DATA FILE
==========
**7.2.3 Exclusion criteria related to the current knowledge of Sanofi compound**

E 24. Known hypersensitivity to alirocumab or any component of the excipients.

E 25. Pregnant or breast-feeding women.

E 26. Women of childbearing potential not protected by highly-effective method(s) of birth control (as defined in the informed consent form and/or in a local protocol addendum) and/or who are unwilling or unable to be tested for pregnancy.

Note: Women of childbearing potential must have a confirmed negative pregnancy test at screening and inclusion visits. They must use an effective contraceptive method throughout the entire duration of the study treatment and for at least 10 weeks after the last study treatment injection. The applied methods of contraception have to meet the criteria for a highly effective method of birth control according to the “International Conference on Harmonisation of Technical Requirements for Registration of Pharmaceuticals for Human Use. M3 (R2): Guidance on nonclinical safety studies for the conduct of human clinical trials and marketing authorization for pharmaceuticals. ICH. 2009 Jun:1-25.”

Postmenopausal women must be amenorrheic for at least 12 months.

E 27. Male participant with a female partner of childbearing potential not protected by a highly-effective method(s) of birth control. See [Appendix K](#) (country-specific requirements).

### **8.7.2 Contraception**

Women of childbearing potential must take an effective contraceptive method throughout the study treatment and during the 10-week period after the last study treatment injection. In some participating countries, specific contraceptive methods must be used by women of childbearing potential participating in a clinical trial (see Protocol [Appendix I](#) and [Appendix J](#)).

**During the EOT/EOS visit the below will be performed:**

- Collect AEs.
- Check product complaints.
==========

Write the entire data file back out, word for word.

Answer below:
**7.2.3 Exclusion criteria related to the current knowledge of Sanofi compound**

E 24. Known hypersensitivity to alirocumab or any component of the excipients.

E 25. Pregnant or breast-feeding women.

E 26. Women of childbearing potential not protected by highly-effective method(s) of birth control (as defined in the informed consent form and/or in a local protocol addendum) and/or who are unwilling or unable to be tested for pregnancy.

Note: Women of childbearing potential must have a confirmed negative pregnancy test at screening and inclusion visits. They must use an effective contraceptive method throughout the entire duration of the study treatment and for at least 10 weeks after the last study treatment injection. The applied methods of contraception have to meet the criteria for a highly effective method of birth control according to the “International Conference on Harmonisation of Technical Requirements for Registration of Pharmaceuticals for Human Use. M3 (R2): Guidance on nonclinical safety studies for the conduct of human clinical trials and marketing authorization for pharmaceuticals. ICH. 2009 Jun:1-25.”

Postmenopausal women must be amenorrheic for at least 12 months.

E 27. Male participant with a female partner of childbearing potential not protected by a highly-effective method(s) of birth control. See [Appendix K](#) (country-specific requirements).

### **8.7.2 Contraception**

Women of childbearing potential must take an effective contraceptive method throughout the study treatment and during the 10-week period after the last study treatment injection. In some participating countries, specific contraceptive methods must be used by women of childbearing potential participating in a clinical trial (see Protocol [Appendix I](#) and [Appendix J](#)).

**During the EOT/EOS visit the below will be performed:**

- Collect AEs.
- Check product complaints.